Cannonball Adderley gave up his own band in 1957 when he had the opportunity to become a sideman in Miles Davis' epic ensemble with John Coltrane, eventually resulting in some of the greatest jazz recordings of all time (including Milestones and Kind of Blue). Davis returned the favor in March of 1958, appearing as a sideman on Adderley's all-star quintet date for Blue Note, and the resulting session is indeed Somethin' Else. Both horn players are at their peak of lyrical invention, crafting gorgeous, flowing blues lines on the title tune and "One for Daddy-O," as the rhythm team (Hank Jones, Sam Jones, Art Blakey) creates a taut, focused groove…
Adderley's next-to-last recording (cut just four months before he died of a stroke at age 46) was ironically a retrospective of his career. While his then-current group (with cornetist Nat Adderley, keyboardist Mike Wolff, bassist Walter Booker, and drummer Roy McCurdy) was featured on half of this two-LP set (highlighted by "Stars Fell on Alabama," "74 Miles Away," and a medley of "Walk Tall" and "Mercy, Mercy, Mercy"), on the remainder of this two-fer the Adderleys welcome back several alumni (keyboardist George Duke, bassist Sam Jones, and drummer Louis Hayes) for new versions of "High Fly," "Work Song," "Sack O'Woe," "Jive Samba," "This Here," and "The Sidewalks of New York." A recommended set with plenty of excellent music, it serves as a fine overview of Cannonball Adderley's career.
Features 24 bit remastering and comes with a mini-description. A stone killer from Cannonball Adderley's funky brother – one of the best soul jazz sets ever cut by Nat Adderley, and one done with a smoking 60s Atlantic Records groove! Nat's blowing trumpet throughout – and working in 2 different groups – one a larger ensemble with a tight soulful swing, arranged by Jimmy Wisner – the other a smaller combo with tenor from Joe Henderson and piano from Herbie Hancock! The whole thing grooves beautifully – and titles include "Gospelette", "Call Me", "Cantaloupe Island", "Hippodelphia", "The Other Side", and "Manchild".
Features 24 bit remastering and comes with a mini-description. Joe Henderson is again in the front line with Adderley for the Live at Memory Lane set. The music, which is in a more advanced hard bop vein than the earlier tracks, is well served by the rhythm section on loan from Cannonball Adderley's quintet: McCurdy, bassist Victor Gaskin, and pianist Joe Zawinul. While it doesn't seem to concern the enthusiastic audience at the Los Angeles club, listeners at home may find one or two of the tracks a bit rambling. Regardless, the set is worthwhile for the presence of Henderson, Zawinul's original pieces, Adderley's own contributions, and for the work of a rhythm section that was part of brother Cannonball's own considerable success during this period.
Fantastic work from the massive electric years of the Cannonball Adderley Quintet – one of the group's last records to feature the keyboards of Joe Zawinul – and also one of the heaviest from the time! The set's a double-length gem that presents the group in an open live setting – one that really displays the full charm of their approach at the time, and that wonderfully crowd-winning mode that made Cannon a key act at this time for rock and soul audiences too! Adderley raps a bit at key points, and brings some righteous energy to the concert – while the rest of the group follow up with performances that really send the whole thing home – Nat Adderley on cornet, Zawinul on Fender Rhodes and piano, Walter Booker on bass, and Roy McCurdy on drums. Cannon plays some soprano sax, in addition to his familiar alto. Produced by David Axelrod too!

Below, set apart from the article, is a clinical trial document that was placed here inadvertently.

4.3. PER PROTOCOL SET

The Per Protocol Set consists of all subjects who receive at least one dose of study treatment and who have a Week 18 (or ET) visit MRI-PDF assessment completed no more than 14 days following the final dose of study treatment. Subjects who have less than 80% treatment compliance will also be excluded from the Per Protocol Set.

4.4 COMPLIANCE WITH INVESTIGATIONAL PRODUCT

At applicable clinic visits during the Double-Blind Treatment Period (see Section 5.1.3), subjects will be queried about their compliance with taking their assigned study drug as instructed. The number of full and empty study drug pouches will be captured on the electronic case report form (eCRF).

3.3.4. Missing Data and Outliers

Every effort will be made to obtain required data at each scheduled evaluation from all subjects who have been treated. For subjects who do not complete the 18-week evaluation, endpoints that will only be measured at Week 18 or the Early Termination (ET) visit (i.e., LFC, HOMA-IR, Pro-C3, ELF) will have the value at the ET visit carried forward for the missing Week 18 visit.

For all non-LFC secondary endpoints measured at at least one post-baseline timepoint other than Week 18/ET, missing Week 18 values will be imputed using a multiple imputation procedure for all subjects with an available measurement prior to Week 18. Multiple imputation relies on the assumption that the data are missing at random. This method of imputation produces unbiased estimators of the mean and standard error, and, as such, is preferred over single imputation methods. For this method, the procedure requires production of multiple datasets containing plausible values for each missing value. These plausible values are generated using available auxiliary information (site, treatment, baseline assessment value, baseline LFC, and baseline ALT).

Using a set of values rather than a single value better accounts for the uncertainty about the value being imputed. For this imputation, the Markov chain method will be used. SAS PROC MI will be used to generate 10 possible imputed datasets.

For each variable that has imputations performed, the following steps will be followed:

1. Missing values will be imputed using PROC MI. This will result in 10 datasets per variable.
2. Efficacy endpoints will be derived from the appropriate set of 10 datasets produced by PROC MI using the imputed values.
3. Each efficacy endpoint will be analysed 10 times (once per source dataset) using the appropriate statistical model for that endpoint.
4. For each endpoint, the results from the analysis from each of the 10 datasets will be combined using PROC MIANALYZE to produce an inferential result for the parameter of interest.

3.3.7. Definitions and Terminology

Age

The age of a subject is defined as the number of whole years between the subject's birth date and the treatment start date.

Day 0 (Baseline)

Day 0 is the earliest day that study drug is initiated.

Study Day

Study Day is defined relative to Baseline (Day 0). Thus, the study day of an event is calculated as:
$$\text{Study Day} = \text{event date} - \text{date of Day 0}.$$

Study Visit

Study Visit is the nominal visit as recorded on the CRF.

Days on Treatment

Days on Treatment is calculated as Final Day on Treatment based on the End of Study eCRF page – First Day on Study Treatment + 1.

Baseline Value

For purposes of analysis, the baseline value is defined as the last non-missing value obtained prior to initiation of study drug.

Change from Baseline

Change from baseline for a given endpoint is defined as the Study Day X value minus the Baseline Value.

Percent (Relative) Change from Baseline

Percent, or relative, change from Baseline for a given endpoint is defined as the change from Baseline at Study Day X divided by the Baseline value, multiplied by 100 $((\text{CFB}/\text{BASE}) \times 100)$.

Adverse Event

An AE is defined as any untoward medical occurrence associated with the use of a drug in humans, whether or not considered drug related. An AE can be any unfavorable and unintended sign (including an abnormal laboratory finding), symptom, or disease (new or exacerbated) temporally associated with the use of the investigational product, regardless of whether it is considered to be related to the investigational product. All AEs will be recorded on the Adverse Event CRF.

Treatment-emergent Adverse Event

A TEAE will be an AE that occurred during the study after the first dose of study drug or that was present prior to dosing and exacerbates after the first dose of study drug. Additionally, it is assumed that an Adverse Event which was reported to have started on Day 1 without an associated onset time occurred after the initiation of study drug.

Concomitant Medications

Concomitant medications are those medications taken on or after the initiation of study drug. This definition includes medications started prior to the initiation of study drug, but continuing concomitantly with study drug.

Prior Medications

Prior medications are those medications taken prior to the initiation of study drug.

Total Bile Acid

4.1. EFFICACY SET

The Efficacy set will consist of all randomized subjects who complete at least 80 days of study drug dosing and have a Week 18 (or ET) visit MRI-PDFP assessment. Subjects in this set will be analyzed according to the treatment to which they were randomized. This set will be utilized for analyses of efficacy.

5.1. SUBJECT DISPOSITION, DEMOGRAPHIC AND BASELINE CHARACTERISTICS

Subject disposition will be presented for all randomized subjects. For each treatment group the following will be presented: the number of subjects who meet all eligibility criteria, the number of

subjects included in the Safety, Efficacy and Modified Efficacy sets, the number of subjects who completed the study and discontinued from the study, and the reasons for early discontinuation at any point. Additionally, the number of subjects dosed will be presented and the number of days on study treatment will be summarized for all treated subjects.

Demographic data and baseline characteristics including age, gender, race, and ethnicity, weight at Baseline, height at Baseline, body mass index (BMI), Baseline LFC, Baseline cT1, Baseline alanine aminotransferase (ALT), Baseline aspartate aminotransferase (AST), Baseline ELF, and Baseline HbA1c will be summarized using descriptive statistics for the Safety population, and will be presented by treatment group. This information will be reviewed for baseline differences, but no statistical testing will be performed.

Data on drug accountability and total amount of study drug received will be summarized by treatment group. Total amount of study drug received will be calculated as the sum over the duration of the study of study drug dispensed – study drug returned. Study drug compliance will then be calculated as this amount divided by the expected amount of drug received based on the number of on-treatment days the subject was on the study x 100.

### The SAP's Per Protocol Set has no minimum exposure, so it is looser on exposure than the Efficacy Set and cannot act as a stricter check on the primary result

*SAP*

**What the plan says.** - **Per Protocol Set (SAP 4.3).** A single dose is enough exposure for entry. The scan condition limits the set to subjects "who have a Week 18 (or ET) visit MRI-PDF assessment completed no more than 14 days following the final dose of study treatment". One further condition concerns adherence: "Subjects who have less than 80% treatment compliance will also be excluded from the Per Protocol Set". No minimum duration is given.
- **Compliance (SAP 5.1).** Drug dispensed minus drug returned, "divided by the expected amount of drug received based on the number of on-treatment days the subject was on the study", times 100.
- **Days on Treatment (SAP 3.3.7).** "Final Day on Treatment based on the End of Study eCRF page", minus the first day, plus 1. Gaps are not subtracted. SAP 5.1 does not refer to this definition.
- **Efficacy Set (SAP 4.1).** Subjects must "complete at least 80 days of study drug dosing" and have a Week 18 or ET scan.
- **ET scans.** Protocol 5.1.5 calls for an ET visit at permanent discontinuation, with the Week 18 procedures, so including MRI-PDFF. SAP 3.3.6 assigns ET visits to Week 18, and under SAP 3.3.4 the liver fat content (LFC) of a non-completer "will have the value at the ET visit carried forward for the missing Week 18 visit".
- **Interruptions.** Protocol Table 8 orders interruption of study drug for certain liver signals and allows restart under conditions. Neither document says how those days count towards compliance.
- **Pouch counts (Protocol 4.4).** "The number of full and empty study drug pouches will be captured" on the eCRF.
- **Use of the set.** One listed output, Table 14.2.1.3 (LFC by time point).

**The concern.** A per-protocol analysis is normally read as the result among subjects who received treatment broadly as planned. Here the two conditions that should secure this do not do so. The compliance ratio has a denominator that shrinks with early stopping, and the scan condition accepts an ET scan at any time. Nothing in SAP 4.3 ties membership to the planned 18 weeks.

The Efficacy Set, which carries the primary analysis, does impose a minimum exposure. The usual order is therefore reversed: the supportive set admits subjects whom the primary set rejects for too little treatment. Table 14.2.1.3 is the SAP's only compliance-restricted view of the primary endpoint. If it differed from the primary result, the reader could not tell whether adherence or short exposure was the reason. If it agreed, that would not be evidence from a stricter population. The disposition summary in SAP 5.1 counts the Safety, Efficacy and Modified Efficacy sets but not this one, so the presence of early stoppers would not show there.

If the 60's ever had a "hit" jazz record, it was probably this one! The album's a sparkling live session featuring the trademark soul jazz sounds of the Cannonball Adderley group with Joe Zawinul on acoustic and electric piano, and brother Nat Adderley on cornet. The tracks have a long soulful groove, with gutbucket solos from the 3 above-mentioned players, and tight live production by a young David Axelrod. Titles include "Sticks", "Hippodelphia", "Sack O Woe", and the classic "Mercy, Mercy, Mercy" – a jazz theme that you'll recognize instantly!
It is a bit strange that none of the eight songs performed on this LP found their way into Adderley's permanent repertoire for the altoist is quite inspired throughout this surprising set. With strong assists from cornetist Nat Adderley, Charles Lloyd on tenor and flute, pianist Joe Zawinul, bassist Sam Jones and drummer Louis Hayes, Cannonball plays near his peak; this is certainly the finest album by this particular sextet.
Though labeled as a Cannonball Adderley Quintet session, this is actually a workout with a percussion section loaded with African drums, a big band, and in spots, voices – all unidentified. Nevertheless, this is one of the best and most overlooked of the Cannonball Adderley Capitols, a rumbling session that bursts with the joy of working in an unfamiliar yet vital rhythmic context. Cannonball turns in one of his swinging-est solos through a Varitone electronic attachment on Caiphus Semenya's "Gumba Gumba" and "Marabi" is a real hip-jiggler; you can't sit still through it. Other highlights include Cannon preaching blue smoke in his own Afro-Cuban-blues-flavored "Hamba Nami," a dignified trip through Wes Montgomery's "Up and At It," and Nat Adderley's commanding work on cornet at all times.
Compiled by pianist Joe Zawinul, this Capitol collection features 10 songs composed by Zawinul himself and performed by the Cannonball Adderley Quintet. Both one-time members of Miles Davis's groups, Adderley and Zawinul began their association in the early 1960s when Zawinul joined the sax man's ensemble. In addition to writing some of Adderley's most memorable and popular material, Zawinul proved instrumental in pushing the quintet toward a more soulful, commercially viable sound.